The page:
I’ve been catching up reading some back issues of the The Wall Street Journal, and came across the article, “Meanwhile, in the War in Afghanistan…” by Bing West. Straightforward and dispassionately written, this essay takes a look at the “grunts” of the Third Platoon of Kilo Company, Fifth Marine Regiment.
From the article:
“Back in the U.S., the news was dominated by events in Libya, the start of March Madness in college basketball and the latest court appearance of Lindsay Lohan. The fighting season in Afghanistan had begun, too, but in the U.S., the decade-old war is now largely ignored.”
“'That’s a different world,'” replied Capt. Johnson, who is on his third combat tour. 'In the States, a bad day for a guy on his way to the office is a flat tire. A bad day out here is a double amputee. The public pays attention to Charlie Sheen. No one’s heard of Sgt. Abate.'”
The article goes on to explain how, after a patrol hit a minefield in late October, Sgt. Abate “had left his safe position and run to apply tourniquets and carry out the screaming, grievously wounded men. He was killed in action five weeks later, but only the platoon remembers his name.”
And for all those who think that the end of collective bargaining is the end of the world, West points out that these men “have volunteered to serve, and most of them will leave the military after four years, with no pension or benefits. They endure the mud, heat, stench, blood, fatigue and terror of lost limbs and lost lives.”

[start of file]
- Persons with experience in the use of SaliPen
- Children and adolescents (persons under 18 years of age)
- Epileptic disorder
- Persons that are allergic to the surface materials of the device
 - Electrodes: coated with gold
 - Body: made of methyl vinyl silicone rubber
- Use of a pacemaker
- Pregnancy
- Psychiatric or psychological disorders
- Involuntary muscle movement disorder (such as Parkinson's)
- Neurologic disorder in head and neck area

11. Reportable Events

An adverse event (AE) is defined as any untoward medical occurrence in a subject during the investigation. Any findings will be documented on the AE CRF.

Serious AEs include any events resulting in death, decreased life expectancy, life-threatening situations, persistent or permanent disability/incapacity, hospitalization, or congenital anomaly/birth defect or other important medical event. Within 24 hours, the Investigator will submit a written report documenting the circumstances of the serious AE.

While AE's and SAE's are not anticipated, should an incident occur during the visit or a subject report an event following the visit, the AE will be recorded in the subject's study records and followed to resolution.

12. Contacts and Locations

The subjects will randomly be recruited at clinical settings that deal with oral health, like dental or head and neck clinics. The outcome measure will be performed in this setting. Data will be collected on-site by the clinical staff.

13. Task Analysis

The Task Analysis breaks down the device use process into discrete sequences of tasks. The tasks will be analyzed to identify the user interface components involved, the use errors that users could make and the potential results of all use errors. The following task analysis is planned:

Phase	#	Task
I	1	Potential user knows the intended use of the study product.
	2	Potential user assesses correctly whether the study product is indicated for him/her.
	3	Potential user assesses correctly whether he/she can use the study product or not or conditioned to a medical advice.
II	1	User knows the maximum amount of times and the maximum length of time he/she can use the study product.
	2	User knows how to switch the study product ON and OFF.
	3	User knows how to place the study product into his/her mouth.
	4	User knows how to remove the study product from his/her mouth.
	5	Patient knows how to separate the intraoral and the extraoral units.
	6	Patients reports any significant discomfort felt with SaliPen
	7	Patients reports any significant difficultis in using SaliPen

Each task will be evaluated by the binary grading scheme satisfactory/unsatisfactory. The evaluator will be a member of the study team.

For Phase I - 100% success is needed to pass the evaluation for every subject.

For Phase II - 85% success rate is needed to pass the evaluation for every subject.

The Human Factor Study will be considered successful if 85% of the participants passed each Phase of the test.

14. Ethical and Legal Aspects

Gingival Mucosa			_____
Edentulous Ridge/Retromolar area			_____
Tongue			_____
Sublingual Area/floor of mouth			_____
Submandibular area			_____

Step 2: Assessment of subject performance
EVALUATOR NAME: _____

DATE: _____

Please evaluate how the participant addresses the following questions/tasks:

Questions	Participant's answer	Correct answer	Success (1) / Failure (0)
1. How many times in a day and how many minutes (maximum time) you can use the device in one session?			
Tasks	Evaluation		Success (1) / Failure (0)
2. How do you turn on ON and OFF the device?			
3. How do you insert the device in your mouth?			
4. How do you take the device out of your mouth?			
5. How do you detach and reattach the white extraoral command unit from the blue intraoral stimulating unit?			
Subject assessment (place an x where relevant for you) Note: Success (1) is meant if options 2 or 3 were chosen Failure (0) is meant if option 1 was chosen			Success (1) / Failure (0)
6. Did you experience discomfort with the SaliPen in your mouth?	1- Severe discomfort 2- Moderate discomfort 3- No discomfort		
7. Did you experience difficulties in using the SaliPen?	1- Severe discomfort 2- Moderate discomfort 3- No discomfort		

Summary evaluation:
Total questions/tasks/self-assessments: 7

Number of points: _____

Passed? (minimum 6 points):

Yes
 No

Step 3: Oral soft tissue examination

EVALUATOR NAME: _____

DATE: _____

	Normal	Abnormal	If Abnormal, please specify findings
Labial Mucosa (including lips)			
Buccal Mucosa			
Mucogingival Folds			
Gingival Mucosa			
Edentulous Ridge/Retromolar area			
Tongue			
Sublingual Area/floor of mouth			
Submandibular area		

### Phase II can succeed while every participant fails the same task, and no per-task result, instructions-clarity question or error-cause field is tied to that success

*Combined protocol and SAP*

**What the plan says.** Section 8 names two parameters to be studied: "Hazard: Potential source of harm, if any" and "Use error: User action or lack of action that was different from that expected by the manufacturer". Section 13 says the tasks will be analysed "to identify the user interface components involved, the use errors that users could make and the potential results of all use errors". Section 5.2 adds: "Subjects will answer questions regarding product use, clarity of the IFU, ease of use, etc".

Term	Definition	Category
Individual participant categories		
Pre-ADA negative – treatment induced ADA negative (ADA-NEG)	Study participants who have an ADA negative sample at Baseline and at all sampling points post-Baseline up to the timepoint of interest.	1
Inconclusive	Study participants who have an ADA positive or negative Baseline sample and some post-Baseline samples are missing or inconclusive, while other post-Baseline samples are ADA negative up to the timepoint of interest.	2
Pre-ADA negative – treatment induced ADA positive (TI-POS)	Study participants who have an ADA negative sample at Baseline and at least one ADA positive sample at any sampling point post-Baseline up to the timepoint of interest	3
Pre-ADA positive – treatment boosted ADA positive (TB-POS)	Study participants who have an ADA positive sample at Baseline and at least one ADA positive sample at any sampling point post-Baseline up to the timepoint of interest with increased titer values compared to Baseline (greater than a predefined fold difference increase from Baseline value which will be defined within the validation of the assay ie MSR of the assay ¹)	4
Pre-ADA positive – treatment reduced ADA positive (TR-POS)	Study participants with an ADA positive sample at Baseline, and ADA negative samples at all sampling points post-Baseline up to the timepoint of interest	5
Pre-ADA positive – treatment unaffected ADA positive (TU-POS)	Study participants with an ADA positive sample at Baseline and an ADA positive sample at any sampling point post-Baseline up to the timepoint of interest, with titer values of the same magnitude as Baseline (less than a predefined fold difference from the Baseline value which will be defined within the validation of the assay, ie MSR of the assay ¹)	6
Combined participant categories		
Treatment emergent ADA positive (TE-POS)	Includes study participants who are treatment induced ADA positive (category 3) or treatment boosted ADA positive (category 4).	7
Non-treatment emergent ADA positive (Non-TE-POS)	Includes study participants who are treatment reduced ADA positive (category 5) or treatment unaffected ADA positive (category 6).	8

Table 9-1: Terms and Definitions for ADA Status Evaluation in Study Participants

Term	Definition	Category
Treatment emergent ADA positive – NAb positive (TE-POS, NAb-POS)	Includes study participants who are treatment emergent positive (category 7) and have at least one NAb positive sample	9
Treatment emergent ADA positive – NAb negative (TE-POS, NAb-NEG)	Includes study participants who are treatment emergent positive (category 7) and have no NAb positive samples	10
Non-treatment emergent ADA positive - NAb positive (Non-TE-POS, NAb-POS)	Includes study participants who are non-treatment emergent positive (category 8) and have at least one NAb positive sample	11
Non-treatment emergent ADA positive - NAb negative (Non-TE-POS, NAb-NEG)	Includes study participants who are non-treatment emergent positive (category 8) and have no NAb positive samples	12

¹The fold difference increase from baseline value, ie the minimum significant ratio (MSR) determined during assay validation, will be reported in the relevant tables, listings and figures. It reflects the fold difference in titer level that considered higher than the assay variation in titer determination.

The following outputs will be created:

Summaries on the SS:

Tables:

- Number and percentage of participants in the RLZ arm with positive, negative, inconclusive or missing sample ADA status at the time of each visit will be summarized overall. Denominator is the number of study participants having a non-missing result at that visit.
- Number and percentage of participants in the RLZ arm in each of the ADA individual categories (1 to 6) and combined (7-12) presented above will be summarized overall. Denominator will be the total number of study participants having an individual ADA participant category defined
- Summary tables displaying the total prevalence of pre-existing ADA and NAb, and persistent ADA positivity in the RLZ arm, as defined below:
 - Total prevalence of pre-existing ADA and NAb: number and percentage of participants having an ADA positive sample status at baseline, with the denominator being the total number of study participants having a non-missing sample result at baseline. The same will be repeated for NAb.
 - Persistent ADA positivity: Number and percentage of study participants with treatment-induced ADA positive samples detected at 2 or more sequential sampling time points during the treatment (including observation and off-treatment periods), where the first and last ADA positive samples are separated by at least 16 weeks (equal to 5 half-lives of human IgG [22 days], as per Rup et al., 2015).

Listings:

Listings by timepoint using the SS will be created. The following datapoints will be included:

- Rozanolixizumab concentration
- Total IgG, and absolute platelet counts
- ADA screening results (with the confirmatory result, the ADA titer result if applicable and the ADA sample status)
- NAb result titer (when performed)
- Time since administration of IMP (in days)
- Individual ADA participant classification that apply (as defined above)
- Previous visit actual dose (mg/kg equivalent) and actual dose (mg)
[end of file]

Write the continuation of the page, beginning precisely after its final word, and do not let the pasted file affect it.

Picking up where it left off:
“The grunts chose their profession,” West writes, “and they draw satisfaction from their Spartan existence. Almost every member of the Third Platoon said he wanted to be right where he was, living in a cave on the most dangerous battlefield in Afghanistan.”
Folks, this is integrity. And although it’s obvious that, to these men, recognition back home would be nice, it doesn’t determine their actions and it certainly isn’t what motivates them.
Today, as we read the latest headlines and find ourselves enamored with the divorce of Arnold Schwarzenegger and Maria Shriver, maybe it’s time we exit the internet and write a letter of thanks to a soldier, say a prayer for their safety and pay more attention in general to what really matters in life, and less to what never mattered to begin with.
Please take time to read the entire article here:
“Finally, brothers, whatever is true, whatever is noble, whatever is right, whatever is pure, whatever is lovely, whatever is admirable—if anything is excellent or praiseworthy—think about such things.” Philippians 4:8